How Can You Benefit From Online Creative Writing?

If you are looking for a convenient way to greatly improve your writing skills, online creative writing can be your easy way and this can be done even on your free time. What you will need is only the real preparations needed and also what you have to do. You will also need to have the ability to follow instructions to the letter and the ability to accept criticism if this is done. This will be your way to improve on your skills effectively.

Resources to Have for Online Creative Writing

For your plan to have for your online creative writing objectives you can have several resources to do this. The internet is a wide source of resources and you can search for links in the web. You can even choose on the creative writing style and what topics you want to write. What is important is that you will keep on doing this and following on the cliche that “practice makes perfect”. A blog is what you need to have and keep on posting blogs so that you will be the efficient and quality writer in the future.

Getting an online writing course can also be your way on getting improvements on your online creative writing skills. This online course can be the courses you can finish in just days or you may choose on the college course which can be longer. The college course will also need higher budget but if you can afford it, why not take the higher course. The college course can open doors and wide opportunities for you, but this is also not a guarantee. Your writing skills will be the “fall back position” so you need to improve on this.

Online Creative Writing Can Be a Source of Income

If you have no idea that online creative writing can be a steady source of income, it really is. The internet can be this source which you can use. There are websites where amateur writers can have their chances to show their writing skills. If you can link with these sites you will have good chances of earning money. Although the pay for each article done may not be that high but you will also gain experience. After a time and you are already the prolific and good writer you will also have the chances to earn good money. Being already the skilled and efficient writer you can apply with those websites who are looking for the efficient writers for their marketing objectives.

If you are really that resourceful, you can find websites in the internet that will accept writers that are skilled. If you will do a search on Amazon Kindle you will know that they will accept electronic books provided that these are the really original ones and not those that you had writing rights or reworked electronic books. The pay may not be big at first but in the later time and after several original books submitted you will have increased your earnings. Just keep on writing and you will have improvements on your skills while also earning money.

With your writing skills vastly improved you can try online creative writing with web companies and you may just be accepted. Marketing companies in the web usually have a need for creative writers because they need a steady source of articles for their web marketing objectives. What you just need is to follow their instructions and you might just get successful. If what you get at first is only small pay don’t get frustrated because when these companies already have a good appreciation on the creative writing you do, you might just get an increase in the future.

Songwriters – Do You Want to Write Lyrics That Easily Fit Into A Catchy Melody?

Being music-minded when you’re writing lyrics can prevent them from sounding wordy. Wordy lyrics can negatively affect your melody. For that reason, I want to address how you can write lyrics that can easily being sung in a melody.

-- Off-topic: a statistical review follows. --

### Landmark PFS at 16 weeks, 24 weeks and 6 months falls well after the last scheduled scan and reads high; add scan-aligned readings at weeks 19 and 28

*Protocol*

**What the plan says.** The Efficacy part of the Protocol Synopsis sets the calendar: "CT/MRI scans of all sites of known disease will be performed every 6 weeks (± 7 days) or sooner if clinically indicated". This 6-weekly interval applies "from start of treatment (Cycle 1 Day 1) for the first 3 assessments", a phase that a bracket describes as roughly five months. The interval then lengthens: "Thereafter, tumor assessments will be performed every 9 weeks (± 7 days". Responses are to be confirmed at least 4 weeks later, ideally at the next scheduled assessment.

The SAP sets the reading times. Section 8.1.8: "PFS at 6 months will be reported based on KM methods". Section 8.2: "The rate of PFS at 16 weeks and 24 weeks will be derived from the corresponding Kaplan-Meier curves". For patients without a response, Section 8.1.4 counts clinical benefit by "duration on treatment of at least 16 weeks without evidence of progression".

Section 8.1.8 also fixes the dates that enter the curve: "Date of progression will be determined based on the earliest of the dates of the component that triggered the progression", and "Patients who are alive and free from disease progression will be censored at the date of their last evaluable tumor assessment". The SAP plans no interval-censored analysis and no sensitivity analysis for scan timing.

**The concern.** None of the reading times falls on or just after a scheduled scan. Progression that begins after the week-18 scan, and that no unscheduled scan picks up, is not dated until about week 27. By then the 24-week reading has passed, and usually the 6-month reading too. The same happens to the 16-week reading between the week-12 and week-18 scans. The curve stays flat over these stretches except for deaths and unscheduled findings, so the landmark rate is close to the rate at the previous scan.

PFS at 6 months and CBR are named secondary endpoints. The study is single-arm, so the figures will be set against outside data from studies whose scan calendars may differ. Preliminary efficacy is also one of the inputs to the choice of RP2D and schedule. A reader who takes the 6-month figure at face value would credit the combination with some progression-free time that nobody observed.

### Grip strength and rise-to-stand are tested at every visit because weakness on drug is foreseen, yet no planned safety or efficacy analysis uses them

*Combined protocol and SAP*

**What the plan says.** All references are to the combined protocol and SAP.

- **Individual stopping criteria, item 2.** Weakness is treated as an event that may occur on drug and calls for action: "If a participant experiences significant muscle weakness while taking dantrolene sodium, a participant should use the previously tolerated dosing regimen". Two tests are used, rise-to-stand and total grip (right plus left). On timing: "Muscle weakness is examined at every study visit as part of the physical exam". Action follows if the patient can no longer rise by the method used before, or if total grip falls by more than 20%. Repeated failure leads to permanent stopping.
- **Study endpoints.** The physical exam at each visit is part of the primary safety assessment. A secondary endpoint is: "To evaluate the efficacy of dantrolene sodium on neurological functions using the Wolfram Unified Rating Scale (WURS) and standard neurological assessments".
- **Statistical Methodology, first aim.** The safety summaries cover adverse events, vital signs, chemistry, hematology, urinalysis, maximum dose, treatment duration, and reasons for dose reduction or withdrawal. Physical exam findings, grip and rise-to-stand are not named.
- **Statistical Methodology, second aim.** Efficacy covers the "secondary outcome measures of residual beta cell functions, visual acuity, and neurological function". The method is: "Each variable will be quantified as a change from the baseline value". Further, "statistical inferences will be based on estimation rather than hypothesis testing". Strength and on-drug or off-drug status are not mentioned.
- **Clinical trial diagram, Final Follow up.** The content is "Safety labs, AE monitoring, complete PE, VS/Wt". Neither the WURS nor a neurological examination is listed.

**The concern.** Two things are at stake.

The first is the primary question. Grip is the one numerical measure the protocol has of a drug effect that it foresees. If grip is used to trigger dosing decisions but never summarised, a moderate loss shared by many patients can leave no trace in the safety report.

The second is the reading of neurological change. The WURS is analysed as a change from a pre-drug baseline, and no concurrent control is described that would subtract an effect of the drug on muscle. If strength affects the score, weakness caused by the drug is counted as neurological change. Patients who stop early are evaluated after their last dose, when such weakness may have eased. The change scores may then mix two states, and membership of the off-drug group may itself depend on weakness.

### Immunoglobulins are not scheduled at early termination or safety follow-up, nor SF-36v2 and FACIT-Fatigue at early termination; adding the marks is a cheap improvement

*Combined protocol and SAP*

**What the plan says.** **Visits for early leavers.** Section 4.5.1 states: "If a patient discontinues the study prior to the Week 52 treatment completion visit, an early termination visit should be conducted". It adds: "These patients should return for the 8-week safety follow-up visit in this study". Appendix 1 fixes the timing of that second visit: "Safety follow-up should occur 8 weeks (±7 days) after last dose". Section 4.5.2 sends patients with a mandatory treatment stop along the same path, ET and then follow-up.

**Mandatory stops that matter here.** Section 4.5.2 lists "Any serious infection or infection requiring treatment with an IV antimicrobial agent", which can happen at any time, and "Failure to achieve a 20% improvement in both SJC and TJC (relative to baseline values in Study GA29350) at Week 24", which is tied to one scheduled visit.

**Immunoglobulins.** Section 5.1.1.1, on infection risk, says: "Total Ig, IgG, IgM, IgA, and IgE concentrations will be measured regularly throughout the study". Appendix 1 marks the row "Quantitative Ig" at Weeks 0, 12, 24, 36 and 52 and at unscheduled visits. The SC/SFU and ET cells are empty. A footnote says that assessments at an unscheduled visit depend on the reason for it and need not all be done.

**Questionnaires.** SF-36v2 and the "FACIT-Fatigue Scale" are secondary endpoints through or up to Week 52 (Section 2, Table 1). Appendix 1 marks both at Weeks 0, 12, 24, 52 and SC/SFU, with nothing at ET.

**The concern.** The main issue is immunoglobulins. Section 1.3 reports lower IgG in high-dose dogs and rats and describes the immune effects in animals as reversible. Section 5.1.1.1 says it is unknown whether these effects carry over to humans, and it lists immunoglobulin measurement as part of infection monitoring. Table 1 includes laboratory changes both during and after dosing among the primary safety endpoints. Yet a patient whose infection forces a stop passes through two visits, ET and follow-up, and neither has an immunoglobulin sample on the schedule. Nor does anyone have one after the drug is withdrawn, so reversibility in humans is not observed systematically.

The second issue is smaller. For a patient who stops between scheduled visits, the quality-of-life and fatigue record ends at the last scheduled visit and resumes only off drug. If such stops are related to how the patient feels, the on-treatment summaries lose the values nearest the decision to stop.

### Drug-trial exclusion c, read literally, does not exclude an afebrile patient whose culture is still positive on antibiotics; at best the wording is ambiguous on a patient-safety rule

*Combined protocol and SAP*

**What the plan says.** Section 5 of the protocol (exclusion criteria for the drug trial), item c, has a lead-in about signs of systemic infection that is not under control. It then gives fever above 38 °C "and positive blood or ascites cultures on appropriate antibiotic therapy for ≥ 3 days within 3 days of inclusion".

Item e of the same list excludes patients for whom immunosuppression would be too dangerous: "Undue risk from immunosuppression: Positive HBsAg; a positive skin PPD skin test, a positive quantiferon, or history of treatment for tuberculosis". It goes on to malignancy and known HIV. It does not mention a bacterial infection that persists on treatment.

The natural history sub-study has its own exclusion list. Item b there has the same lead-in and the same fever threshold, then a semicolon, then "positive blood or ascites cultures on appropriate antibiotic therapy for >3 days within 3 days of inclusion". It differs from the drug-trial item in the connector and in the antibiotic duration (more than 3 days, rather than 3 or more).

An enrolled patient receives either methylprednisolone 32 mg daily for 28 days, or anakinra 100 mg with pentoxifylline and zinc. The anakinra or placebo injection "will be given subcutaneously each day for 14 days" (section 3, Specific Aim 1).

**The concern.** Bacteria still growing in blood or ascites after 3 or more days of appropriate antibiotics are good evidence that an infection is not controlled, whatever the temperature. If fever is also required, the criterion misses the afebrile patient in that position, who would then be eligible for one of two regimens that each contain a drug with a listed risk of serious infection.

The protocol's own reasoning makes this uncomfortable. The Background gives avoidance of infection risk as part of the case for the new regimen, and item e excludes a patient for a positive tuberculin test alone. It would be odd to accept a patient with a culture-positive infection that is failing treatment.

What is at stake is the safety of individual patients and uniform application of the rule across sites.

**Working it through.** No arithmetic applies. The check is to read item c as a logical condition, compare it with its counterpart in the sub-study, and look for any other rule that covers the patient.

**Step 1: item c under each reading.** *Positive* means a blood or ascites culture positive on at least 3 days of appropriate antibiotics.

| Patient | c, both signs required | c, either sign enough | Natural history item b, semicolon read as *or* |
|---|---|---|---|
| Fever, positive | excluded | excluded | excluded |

The Spoken Rhythm

The rhythm of a line happens as a result of a pattern of stressed and unstressed syllables within a phrase. I’ll indicate the unstressed syllables with “ba” and the stressed syllables with “BUM.” For example, the phrase “Lonely and waiting” has this rhythm: BUM ba ba BUM ba. Hear that? The syllables “Lone-” and “Wait-” are stressed in their respective words, while “-ly,” and “-ing” are unstressed in those same words. The word “and” is also unstressed. If you say the phrase out loud, you’ll hear it. The accented syllables are longer, louder and have a higher pitch. That’s what makes them stressed. The combination of stressed and unstressed syllables in the phrase “Lonely and waiting” (or in any phrase) create its natural sonic shape.

If you need to figure out the stresses in a word with more than one syllable, you can usually hear them by sounding them out. For a word with two or more syllables, like “lonely” it’s usually best to listen for the accented syllable, and assume the remainder of the syllables are unaccented.

However, if you need help with this, you can always check a dictionary. It defines which syllables are stressed and which aren’t when you look up a word with more than one syllable. For example, when I look up the word “loving,” I’m presented with this pronunciation: luhv-ing. The stressed syllable is given in bold.

Single syllable words aren’t as easy. Some of them are stressed and some are not. Again, it’s best to listen to them within a phrase to determine which are accented and which aren’t, but if you get stuck you can reference this rule of thumb: Assume single syllable nouns, verbs, adjectives and adverbs are stressed. In other words, words that carry meaning are accented. Other words are not. You won’t find the answer in a dictionary for single syllable words

Writing in Rhythms

As you know, music has a rhythm to it. A lot of times the words and phrases we speak aren’t very rhythmic. But since you know that your music will have a rhythm, you can write your lyrics to a rhythm, even if you don’t have any music yet. If you take this approach, you’ll know that what you’re writing will more easily fit into a song.

Let’s look at an example. Let’s say I write two lines of lyric that say this:

Looking out into the sky

The night is so beautiful

If I write those lines out into their rhythmic patterns, I’d end up with this:

LOOK-ing OUT IN-to the SKY

This NIGHT is so BEAU-ti-ful

I highlighting the stressed syllables in bold. We could also take the words out and isolate the patterns:

BUM ba BUM BUM ba ba BUM

ba BUM ba ba BUM ba ba

The first line doesn’t really have a consistent rhythm. It has a strong stress, then a weak stress, then two of each before ending on a strong stress. The second line is better and more organized rhythmically (by having two weak stresses between each strong stress), but it doesn’t match the first line. That’s not a requirement, but it tends to make things easier, depending on how your melody will go.